Escape -- "How Love Came to Professor Guildea"

Saturday, 12 March 2016 16:00 Dave Truesdale

Escape (1947-54) aired "How Love Came to Professor Guildea" on February 22, 1948 as its 36th episode. Written by Robert S. Hichens and set in foggy London, this is the dramatic tale of an intellectually aloof psychologist who has divorced himself from almost everything having to do with people--including people themselves. He despises compassion, love, and physical attachment at any level (save for his annoying parrot). He seeks the counsel of a minister when he is convinced some "thing," some entity, essence is haunting him with its living but unseen presence. It gets complicated and quite intense as the story progresses, especially when the psychologist tells the minister (sometimes in an almost sexually graphic manner) how the creature is torturing him with its lurid, suggestive intimations. The acting is superb, the script top-notch, and we are left with a superior tale of the supernatural that has more to offer than just the surface story. A quite different scenario compared to some of Escape's more colorful tales of treasure and adventure, "How Love Came to Professor Guildea" shows the depth and variety of its material.

I found it slightly humorous that this episode was chosen to run a week and a day after Valentine's Day in February of 1948, when thoughts are turned to love and a formal appreciation of women to (like today) a virtual media overkill situation for at least some hapless men; and now comes this episode of a man who cannot stand love yet is haunted by it, and who wishes only to be left alone. Coincidence? Or a radio producer with a dark sense of humor?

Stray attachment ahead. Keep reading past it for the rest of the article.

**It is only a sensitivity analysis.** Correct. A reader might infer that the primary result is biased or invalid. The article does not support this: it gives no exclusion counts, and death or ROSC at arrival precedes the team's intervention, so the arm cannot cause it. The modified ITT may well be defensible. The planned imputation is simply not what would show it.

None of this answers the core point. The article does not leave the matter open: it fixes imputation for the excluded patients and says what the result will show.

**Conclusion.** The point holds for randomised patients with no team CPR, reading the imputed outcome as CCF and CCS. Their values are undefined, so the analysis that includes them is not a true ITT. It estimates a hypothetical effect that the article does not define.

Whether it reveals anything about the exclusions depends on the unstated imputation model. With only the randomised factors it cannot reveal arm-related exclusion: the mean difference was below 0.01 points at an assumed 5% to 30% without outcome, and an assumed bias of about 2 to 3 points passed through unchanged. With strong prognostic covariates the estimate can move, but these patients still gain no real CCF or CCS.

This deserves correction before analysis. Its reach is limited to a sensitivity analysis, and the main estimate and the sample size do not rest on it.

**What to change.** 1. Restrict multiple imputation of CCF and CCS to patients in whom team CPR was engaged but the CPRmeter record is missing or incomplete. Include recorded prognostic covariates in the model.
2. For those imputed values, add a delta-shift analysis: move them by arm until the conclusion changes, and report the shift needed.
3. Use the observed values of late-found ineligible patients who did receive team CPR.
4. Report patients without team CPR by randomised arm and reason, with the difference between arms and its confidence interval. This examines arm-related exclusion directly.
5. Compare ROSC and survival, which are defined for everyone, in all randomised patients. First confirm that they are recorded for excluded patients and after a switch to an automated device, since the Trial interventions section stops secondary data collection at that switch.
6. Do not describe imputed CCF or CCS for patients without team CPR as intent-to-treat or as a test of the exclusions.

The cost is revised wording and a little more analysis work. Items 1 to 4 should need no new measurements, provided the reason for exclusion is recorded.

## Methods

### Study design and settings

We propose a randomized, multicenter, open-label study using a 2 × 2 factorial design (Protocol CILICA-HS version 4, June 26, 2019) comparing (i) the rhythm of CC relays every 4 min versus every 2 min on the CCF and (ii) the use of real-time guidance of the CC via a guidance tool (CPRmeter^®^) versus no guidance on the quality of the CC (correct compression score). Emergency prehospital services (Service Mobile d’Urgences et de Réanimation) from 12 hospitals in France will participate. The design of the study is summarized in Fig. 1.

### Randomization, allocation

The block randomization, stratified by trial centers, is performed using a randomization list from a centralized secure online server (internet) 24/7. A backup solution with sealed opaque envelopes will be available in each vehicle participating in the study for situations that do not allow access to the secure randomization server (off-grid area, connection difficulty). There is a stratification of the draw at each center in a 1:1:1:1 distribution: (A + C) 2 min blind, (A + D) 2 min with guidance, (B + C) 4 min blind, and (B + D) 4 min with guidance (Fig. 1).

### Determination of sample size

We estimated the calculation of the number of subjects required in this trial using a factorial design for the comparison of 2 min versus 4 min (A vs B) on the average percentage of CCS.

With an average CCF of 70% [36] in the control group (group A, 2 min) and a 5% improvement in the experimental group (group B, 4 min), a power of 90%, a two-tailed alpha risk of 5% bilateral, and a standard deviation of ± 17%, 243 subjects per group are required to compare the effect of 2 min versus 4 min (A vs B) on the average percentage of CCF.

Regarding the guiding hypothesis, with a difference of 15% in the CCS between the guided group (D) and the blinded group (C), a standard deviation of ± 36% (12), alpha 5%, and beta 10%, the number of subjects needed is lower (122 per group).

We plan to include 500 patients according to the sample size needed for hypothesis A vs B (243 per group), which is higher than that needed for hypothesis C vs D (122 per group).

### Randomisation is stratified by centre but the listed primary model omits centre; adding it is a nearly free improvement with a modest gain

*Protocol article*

In the world of science fiction, 1948 saw a number of the field's future practitioners brought into the world:  Mike Ashley, Robert P. Holdstock, Jonathan Fast, Vonda N. McIntyre, Marta Randall, Spider Robinson, Pamela Sargent, Brian Stableford, Robert Reginald, Steven Utley, Laurence Yep, and Joan Vinge.

In 1948 the first Westercon was held in September, while the sixth Worldcon was held for the first time outside of the United States in Toronto, Canada. In 1948 there were a whopping 1,000,000 Americans with televisions, and the McDonald brothers began offering franchises for those wishing to sell fast food. A few of the many other interesting events from 1948 included the Campbell Soup Company introducing its now famous "V-8" cocktail juice, and the Bell Telephone Laboratories would invent the transistor, which would change forever the world of electronics...and warfare.

Play Time: 29:31

{A trip to the corner newsstand in February of 1948 was a welcome change from being cooped up in the house due to the cold and snow, so our bundled up neighborhood gang soon found themselves ogling the many SF magazines from which they would choose carefully, then return home to lose themselves in stories of strange worlds and even stranger wonders while passing the winter hours. A few of their possible selections are shown below. Planet Stories was a quarterly in 1948, while both Thrilling Wonder Stories and Weird Tales were bi-monthly. Of note is that Ray Bradbury was off to a great start in early 1948 with stories featured on the cover of the first two magazines and his name on the last.}

[Left: Planet Stories, Spring 1948 - Center: Thrilling Wonder, Feb. 1948 - Right: Weird Tales, March 1948]


To view the entire list of weekly Old Time Radio episodes at Tangent Online, click here.